Canada help both hope and hardship for many Irish immigrants

Diana
Diana Tibert
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MILFORD Its that time of year again when everyone sees green. The time when everyone is either Irish or wish to be Irish.

There is not a drop of Irish blood in my veins - that I know of. Still, Ill wear green, play an Irish Rovers CD and make cupcakes with green icing on March 17th.

When we celebrate St. Patricks Day, we remember St. Patrick, patron saint of Ireland. Although some accounts claim he brought Christianity to Ireland, others claim there was already a small population of Christians living there when he arrived to convert the Pagans.

Born into a wealthy British family, when he was sixteen Patrick was taken prisoner by Irish Raiders, taken to Ireland and forced into slavery. He escaped six years later.

MILFORD Its that time of year again when everyone sees green. The time when everyone is either Irish or wish to be Irish.

There is not a drop of Irish blood in my veins - that I know of. Still, Ill wear green, play an Irish Rovers CD and make cupcakes with green icing on March 17th.

When we celebrate St. Patricks Day, we remember St. Patrick, patron saint of Ireland. Although some accounts claim he brought Christianity to Ireland, others claim there was already a small population of Christians living there when he arrived to convert the Pagans.

Born into a wealthy British family, when he was sixteen Patrick was taken prisoner by Irish Raiders, taken to Ireland and forced into slavery. He escaped six years later.

On his return to his homeland, he began his religious studies. He returned to Ireland where he supported and spread Christianity for 30 years. He died on March 17, ca. 460 A.D.

Atlantic Canadians have been strongly influenced by the Irish. But this unique culture wasnt always looked upon favourably.

Their love for gatherings, unique language and strong religious beliefs, particularly the Catholic, was frowned upon.

The negative image is partly due to the immigration of a large number of poor and uneducated Catholic Irish shortly after the Great Potato Famine in 1845.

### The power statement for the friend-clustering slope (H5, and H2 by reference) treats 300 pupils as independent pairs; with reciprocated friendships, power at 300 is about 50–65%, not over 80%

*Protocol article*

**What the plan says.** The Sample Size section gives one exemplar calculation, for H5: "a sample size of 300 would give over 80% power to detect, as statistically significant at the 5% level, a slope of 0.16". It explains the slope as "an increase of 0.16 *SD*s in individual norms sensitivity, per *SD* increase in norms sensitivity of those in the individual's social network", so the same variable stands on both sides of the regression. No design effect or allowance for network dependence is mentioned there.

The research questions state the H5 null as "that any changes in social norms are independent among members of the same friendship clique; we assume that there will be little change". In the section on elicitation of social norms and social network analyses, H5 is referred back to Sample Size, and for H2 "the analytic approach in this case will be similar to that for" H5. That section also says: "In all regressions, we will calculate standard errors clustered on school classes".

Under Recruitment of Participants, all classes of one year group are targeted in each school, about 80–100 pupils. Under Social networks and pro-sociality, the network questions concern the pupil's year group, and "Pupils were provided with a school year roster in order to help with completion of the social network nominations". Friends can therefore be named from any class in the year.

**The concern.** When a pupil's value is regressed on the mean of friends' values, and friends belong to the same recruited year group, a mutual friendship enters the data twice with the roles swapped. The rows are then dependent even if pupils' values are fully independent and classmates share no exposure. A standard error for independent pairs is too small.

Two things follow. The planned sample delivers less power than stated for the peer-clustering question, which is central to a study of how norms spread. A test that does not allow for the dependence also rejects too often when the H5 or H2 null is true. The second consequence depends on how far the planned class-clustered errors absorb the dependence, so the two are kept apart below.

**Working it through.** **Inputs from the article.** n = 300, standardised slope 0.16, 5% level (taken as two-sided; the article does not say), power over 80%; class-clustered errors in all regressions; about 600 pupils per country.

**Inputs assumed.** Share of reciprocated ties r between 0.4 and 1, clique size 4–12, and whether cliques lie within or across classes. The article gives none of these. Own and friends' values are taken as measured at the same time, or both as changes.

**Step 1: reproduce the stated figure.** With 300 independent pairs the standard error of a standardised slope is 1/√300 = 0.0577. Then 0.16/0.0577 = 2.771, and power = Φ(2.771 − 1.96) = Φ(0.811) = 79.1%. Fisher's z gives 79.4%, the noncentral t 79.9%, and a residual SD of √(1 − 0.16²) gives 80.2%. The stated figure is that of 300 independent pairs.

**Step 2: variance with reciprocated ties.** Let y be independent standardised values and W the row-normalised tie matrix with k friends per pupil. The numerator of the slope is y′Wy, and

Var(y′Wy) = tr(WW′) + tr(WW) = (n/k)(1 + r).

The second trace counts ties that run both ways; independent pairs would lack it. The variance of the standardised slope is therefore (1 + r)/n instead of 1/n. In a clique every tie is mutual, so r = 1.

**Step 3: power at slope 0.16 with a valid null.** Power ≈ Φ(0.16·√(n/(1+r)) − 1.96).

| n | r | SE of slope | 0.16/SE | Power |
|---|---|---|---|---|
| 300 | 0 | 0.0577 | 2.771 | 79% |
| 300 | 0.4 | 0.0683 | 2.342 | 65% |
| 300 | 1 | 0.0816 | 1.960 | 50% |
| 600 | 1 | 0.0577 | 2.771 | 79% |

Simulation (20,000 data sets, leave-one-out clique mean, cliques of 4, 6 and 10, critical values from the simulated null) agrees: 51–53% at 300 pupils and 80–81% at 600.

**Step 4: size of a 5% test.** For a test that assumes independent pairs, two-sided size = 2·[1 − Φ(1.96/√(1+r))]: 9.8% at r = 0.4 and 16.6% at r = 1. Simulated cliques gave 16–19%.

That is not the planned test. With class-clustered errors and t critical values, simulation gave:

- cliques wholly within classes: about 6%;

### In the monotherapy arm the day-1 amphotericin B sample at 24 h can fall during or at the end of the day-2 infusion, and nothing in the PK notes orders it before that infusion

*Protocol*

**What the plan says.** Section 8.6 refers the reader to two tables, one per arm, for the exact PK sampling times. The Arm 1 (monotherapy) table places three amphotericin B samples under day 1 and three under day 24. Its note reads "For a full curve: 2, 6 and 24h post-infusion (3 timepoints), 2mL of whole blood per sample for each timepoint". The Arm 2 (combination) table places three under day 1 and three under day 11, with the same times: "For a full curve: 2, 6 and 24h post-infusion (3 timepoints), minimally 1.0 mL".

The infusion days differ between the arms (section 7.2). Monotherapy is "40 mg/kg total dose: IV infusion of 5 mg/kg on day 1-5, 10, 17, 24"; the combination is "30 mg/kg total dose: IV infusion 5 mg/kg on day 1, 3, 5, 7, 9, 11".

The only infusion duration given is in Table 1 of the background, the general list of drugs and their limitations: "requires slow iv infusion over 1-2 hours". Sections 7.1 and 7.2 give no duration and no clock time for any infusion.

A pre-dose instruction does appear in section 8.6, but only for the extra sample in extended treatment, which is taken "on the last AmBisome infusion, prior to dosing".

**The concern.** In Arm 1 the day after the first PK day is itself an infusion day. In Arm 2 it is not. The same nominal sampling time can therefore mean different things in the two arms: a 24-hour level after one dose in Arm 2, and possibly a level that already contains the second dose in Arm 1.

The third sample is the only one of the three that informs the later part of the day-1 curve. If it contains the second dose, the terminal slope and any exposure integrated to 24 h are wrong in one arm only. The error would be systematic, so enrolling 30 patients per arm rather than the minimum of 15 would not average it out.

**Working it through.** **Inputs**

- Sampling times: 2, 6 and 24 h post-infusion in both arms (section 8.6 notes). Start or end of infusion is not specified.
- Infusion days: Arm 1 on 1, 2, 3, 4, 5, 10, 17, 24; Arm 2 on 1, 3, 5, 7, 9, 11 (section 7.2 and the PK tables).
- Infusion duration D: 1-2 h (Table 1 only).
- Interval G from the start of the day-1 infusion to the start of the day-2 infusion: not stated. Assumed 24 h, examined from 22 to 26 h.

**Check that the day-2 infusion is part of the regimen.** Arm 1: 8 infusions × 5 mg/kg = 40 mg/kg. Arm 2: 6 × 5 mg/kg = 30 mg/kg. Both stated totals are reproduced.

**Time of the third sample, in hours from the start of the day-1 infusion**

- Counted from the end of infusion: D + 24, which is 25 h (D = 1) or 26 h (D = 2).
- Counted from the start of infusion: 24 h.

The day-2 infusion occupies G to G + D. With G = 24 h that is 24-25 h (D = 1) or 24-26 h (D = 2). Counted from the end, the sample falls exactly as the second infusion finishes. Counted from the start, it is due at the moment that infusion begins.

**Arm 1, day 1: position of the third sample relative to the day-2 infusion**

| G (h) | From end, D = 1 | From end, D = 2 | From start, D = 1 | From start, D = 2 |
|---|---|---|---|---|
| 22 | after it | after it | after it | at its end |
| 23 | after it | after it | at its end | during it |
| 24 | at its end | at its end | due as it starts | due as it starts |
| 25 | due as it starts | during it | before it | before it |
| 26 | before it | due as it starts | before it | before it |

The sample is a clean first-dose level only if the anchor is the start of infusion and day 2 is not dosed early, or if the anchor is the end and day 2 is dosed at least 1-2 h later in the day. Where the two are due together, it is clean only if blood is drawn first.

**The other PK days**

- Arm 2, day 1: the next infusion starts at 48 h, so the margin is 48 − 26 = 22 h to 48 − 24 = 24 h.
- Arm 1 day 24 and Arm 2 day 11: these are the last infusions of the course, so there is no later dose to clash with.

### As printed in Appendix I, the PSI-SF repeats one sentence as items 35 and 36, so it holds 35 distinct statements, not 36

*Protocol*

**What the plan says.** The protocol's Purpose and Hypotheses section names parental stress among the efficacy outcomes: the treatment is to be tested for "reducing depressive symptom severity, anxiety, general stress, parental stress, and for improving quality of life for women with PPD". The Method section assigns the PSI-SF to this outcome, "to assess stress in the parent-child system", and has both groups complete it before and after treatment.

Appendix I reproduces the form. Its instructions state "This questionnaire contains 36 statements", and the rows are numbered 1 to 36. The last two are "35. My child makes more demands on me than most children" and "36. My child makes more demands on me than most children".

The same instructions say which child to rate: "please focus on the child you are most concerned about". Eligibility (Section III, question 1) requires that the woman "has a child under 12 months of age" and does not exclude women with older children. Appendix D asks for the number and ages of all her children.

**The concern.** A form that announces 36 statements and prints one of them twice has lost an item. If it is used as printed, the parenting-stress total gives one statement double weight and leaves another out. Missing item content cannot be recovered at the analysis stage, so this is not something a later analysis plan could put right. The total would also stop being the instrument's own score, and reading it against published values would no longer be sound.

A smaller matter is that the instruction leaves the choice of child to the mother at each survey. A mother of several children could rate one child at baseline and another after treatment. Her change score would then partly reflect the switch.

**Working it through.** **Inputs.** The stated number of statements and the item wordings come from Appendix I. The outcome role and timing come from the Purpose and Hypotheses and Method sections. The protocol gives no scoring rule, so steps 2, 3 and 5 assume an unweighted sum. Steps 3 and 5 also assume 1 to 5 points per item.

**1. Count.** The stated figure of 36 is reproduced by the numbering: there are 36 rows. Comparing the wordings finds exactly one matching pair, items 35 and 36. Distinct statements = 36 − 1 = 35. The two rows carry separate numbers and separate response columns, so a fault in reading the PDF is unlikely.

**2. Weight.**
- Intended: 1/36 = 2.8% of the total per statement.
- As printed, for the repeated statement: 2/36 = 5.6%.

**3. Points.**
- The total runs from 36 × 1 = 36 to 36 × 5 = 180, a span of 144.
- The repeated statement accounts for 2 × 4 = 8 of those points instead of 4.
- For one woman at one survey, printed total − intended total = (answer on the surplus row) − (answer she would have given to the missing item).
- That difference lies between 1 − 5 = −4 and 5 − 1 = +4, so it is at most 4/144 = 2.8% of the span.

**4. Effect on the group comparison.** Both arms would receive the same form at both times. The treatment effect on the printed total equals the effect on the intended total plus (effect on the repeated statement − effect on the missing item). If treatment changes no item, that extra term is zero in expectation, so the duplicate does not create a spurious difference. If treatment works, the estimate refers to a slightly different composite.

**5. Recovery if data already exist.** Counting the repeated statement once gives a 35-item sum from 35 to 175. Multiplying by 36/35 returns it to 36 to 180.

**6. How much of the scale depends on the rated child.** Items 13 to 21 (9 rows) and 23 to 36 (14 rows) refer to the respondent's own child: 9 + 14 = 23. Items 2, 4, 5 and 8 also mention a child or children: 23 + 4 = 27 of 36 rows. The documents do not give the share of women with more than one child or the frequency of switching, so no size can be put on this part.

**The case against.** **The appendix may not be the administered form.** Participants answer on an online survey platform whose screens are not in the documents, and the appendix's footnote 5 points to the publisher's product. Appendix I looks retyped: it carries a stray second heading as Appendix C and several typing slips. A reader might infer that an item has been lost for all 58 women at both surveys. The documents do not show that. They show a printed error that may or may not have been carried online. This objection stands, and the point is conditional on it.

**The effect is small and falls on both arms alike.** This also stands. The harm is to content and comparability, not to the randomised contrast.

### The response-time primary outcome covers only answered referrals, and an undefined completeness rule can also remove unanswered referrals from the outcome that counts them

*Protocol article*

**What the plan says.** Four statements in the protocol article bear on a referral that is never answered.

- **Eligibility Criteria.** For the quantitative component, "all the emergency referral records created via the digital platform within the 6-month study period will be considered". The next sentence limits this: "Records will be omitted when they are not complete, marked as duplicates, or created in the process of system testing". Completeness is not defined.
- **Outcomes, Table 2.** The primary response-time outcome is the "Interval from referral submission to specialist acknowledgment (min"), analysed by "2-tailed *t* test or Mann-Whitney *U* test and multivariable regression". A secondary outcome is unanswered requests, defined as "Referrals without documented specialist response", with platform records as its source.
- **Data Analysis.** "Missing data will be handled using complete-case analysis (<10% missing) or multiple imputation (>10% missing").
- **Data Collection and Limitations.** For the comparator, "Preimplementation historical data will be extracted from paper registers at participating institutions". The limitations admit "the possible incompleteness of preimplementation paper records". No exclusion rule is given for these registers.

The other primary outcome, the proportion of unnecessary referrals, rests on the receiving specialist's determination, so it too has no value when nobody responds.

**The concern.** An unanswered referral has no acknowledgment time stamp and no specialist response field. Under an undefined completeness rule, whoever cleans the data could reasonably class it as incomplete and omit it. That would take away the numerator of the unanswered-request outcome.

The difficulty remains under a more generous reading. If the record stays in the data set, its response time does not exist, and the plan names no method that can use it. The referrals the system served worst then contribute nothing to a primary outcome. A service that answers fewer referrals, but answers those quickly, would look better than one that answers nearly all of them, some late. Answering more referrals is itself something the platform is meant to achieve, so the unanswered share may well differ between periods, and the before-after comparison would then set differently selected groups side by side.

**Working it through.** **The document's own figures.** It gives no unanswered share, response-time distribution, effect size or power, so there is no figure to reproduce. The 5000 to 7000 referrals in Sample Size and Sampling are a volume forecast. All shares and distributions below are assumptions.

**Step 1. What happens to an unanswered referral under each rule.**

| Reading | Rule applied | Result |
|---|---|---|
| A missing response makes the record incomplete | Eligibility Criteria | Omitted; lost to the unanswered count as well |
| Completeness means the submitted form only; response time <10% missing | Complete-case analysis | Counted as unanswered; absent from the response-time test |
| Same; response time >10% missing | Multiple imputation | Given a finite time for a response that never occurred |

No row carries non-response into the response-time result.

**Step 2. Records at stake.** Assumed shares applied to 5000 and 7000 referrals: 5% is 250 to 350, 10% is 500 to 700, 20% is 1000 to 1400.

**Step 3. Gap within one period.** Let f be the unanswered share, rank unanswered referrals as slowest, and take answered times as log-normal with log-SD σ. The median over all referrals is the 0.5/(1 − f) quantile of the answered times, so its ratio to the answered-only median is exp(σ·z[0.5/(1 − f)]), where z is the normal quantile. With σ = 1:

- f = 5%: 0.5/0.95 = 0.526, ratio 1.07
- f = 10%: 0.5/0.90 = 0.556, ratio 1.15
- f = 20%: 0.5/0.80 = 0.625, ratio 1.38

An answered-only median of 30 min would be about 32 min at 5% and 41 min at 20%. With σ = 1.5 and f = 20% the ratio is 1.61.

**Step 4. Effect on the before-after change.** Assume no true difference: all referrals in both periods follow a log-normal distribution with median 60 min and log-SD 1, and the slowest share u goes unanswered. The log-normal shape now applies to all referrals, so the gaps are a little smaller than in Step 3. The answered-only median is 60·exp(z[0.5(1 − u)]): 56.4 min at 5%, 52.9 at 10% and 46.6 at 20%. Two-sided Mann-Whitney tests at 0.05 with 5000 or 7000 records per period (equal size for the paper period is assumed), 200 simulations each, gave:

Because fares to the United States, Australia and New Zealand were higher, hundreds of thousand desperate Irish arrived in Canada. Many were weak from starvation and the fever that spread aboard the ships.

The first recorded arrivals from Ireland were fishermen from Cork who travelled to Newfoundland in 1536. Irish began to permanently settle in the province in the 1800s.

The first large group of Irish settlers established themselves in Nova Scotia in the 1760s. Many of them emigrated from Ulster and were Protestants of Scottish descent.

They settled mainly in Colchester County with names like Fletcher, Corbett, Henderson and McCully.

Some Catholic Irish also settled the area indicated by such surnames as OBrien and Ryan.

However, most Irish Catholics preferred to settle in Halifax and surrounding areas.

The harsh conditions of working the land in Ireland discouraged many from farming in Canada.

Also, the Irish were social people and life in the bush carving out a living on land far from others was not something they wanted.

Although Irish names are hard to find on passenger lists and land records, in 1767, there were roughly 2,000 Irish-born people living in Nova Scotia. Of these, 979 lived in Halifax.

To learn more about the Irish that settled Nova Scotia, visit The Untold Story website (http://gail25.tripod. com/untold.htm) and read Terrence M. Punchs Gentle as the Snow on a Rooftop: The Irish in Nova Scotia to 1830.



Researchers File

Seeking information on James Fraser who was born June 9, 1835 in New Glasgow, NS. James moved to St. George, Charlotte County, NB in c.1860 and first married Margaret Maxwell, second married Elizabeth Hunter. In Elizabeths fathers will, James is listed as from Truro, NS. Contact: Launa Brenchley, 225 South 500 East, Hyrum, Utah 84319 USA; email: lbrenchley@msn.com



Editors Note - Diana Lynn Tibert is a freelance writer living at Milford, NS. Submit genealogy queries by writing: RR#1 Milford, Hants County, NS B0N 1Y0; or email: tibert@ns.sympatico.ca

Geographic location: Ireland, Canada, Nova Scotia Halifax United States Australia and New Zealand Newfoundland Ulster Colchester County New Glasgow Charlotte Elizabeths South 500 East Hyrum Hants County

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